Welcome to our Trek in Nepal

Sharing the Culture and Beauty of this Mystic Land - May 2007

s with our previous exotic adventures, this trip began with a thought, an urge to explore and experience. Combine that with our love of high places and our thoughts naturally turn to Nepal, the highest place on earth.

I spent many lunch times hunched over my keyboard at work searching the internet for information about trekking and climbing in Nepal. There were dozens, hundreds of outfitters listed on the web. Many of the outfitters were from places other than Nepal with a wide range of services and prices. It was simple enough to cull the information.

We wanted a local Nepali company, one that would work with us on our chosen route and our schedule, not a prepackaged tour. The company we chose had to have experienced guides and staff, and must pay the porters well. Peak Paldor met all those qualifications.

From our research and from all the correspondence we had with Gelu Sherpa, owner of Peak Paldor, we learned that June through September is monsoon season. April through May, the temperatures are mild, the rhododendron forest is in bloom, but the weather can be changeable. October through December is “high season” for trekkers and tourists in the Himalayas. The lodges are likely to be overfilled, the temperatures are cooler, but the weather is likely to be clear and dry.

Since K had climbed over 19,000 feet on Kilimanjaro without any altitude related problems, she was cautiously optimistic about attempting a 6,000 m peak in the Himalayas. She is strong and fit, and I have every confidence in her abilities.

In the months preceding our departure I studied the Nepali language and culture, as I hoped to be able to communicate with the locals and not be to much of an offensive and arrogant “westerner”. I found the studies weren't necessary. Most people in Kathmandu spoke English. The Sherpas living in the remote mountain villages often spoke their own dialect (not Nepali) and most could understand English, even if they couldn't speak it well.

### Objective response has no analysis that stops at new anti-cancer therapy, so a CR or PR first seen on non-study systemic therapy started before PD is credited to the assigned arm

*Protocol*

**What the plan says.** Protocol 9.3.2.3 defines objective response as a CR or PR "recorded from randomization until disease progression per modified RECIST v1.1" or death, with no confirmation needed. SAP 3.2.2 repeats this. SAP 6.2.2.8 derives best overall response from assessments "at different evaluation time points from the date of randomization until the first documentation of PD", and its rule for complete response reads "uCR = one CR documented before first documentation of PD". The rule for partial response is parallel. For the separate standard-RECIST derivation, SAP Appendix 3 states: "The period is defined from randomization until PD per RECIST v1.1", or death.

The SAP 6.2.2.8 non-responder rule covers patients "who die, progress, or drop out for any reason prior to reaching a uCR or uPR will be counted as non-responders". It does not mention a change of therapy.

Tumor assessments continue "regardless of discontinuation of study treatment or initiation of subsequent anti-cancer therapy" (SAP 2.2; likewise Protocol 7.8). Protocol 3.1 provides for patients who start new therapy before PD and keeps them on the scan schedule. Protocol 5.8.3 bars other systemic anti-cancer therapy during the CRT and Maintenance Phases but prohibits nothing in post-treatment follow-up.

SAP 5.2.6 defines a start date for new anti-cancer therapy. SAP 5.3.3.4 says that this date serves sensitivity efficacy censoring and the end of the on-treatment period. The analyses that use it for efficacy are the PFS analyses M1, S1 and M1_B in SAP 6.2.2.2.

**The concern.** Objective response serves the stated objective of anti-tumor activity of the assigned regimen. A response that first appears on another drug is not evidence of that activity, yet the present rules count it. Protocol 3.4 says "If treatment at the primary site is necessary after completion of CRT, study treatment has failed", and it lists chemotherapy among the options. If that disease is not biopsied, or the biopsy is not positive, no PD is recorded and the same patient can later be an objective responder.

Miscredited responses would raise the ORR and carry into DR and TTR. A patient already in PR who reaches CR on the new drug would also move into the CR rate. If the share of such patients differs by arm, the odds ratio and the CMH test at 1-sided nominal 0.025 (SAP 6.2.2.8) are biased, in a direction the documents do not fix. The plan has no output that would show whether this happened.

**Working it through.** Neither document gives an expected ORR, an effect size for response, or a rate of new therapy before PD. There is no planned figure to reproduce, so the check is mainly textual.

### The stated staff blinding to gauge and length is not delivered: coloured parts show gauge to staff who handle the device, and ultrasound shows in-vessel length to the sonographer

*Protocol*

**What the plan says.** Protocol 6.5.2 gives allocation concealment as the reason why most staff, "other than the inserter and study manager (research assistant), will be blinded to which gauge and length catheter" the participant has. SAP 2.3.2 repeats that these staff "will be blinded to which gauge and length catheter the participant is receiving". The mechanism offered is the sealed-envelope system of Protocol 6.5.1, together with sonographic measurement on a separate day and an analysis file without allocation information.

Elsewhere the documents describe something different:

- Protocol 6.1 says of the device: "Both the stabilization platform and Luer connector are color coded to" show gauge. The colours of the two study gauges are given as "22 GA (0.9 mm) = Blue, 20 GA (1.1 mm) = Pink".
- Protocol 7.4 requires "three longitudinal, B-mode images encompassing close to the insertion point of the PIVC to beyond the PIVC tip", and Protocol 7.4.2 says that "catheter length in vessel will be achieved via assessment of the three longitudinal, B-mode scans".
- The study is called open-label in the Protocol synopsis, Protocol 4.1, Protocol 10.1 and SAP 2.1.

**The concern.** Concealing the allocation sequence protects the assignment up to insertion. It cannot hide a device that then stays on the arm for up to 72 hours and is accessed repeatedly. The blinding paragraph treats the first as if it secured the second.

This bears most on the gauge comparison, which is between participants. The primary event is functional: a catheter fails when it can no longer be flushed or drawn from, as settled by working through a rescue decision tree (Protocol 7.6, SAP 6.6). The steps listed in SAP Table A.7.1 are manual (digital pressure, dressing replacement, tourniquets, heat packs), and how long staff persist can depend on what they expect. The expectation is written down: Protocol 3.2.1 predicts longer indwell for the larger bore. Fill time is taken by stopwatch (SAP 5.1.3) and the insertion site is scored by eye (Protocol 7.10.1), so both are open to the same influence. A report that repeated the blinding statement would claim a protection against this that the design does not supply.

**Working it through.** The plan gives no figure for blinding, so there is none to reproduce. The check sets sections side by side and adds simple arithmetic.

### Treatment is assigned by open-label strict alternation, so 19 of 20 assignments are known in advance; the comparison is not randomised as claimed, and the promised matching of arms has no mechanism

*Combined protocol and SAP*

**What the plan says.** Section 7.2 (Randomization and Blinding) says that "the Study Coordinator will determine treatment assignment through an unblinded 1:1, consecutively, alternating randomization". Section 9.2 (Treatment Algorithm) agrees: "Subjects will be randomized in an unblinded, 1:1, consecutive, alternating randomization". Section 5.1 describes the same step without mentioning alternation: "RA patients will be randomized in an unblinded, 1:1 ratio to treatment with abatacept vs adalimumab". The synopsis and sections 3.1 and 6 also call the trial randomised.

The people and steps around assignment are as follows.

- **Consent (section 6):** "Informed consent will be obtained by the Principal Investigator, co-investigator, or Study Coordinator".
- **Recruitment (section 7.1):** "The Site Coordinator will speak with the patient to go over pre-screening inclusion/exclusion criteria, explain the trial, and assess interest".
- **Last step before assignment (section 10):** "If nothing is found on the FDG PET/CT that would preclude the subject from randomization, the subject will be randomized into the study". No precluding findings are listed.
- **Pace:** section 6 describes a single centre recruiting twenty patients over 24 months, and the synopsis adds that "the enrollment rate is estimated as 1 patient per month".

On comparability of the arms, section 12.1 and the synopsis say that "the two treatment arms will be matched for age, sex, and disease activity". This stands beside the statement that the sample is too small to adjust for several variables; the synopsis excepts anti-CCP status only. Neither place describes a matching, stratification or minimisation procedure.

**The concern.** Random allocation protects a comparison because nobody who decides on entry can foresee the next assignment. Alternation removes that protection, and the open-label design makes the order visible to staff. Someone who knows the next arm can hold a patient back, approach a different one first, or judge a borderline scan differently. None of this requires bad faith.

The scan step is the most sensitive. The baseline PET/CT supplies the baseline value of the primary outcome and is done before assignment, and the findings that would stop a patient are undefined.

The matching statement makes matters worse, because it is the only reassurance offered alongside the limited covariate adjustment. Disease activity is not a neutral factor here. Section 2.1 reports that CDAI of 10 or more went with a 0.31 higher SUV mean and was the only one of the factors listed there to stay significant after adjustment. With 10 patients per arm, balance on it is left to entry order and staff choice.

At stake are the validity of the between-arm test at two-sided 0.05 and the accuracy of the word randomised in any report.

There are strict weight limits for the luggage and gear. We planned for every item that was to be packed. Fortunately, Peak Paldor provided the camping gear, the climbing ropes, and the ice axes, saving us much in critical weight.

The Peaks in Nepal are categorized as “Expedition Peaks” and “Trekking Peaks”. The Expedition Peaks include the 8,000 m giants such as Lhotse, Nuptse, and Everest, with the government charging thousands of dollars in permit fees for the opportunity to even attempt a climb on those peaks. Whereas the Trekking Peaks are in the 6,000 m range and permit fees for those mountains are much more affordable. Imja Tse (Island Peak) at 6,160 m is in that category along with Tent Peak, Mera Peak, Lobuche Peak and others.

We chose the trek to Gokyo and the climb of Island Peak. Our goal was to experience the Sherpa culture that resides in the Himalayas and we believed that the technical requirement for the climb of Island Peak was within our abilities.

Our route took us through three beautiful Himalayan valleys - Gokyo, Khumbu, and Chhukung - thus reaching three high points - Gokyo Ri (5,480 m), Cho La Pass (5,090 m), and Island Peak (6,159 m). The trip combines a visit to the glacial lakes of the Gokyo area and an ascent of Island Peak. Island Peak is the name given to the mountain in 1952 by Eric Shipton's party, who thought it resembled an island in a sea of ice. The ascent of Island Peak was challenging, presenting us with a few quite intimidating crevasses.

Crossing the Imja Tse Glacier is a gentle affair, but climbing the headwall will leave one gasping for air that isn't there. The summit ridge is a classic of its kind, and from the summit, fabulous views can be enjoyed of many Himalayan giants, including the immense south face of Lhotse and the dramatic horn shape of Ama Dablam. There is also an opportunity for one to gain a small amount of enlightenment by visiting the Buddhist Temples at Tengboche, the Monkey Temple, and the Boudinatha Complex in Kathmandu.

We left Sea-Tac on May 7th, sacrificing two days to the travel gods, arriving in Kathmandu on May 9th. There would be 20 days and 21 nights of trekking and climbing. The adventure begins...

Bob and Kolleen - The Trailpair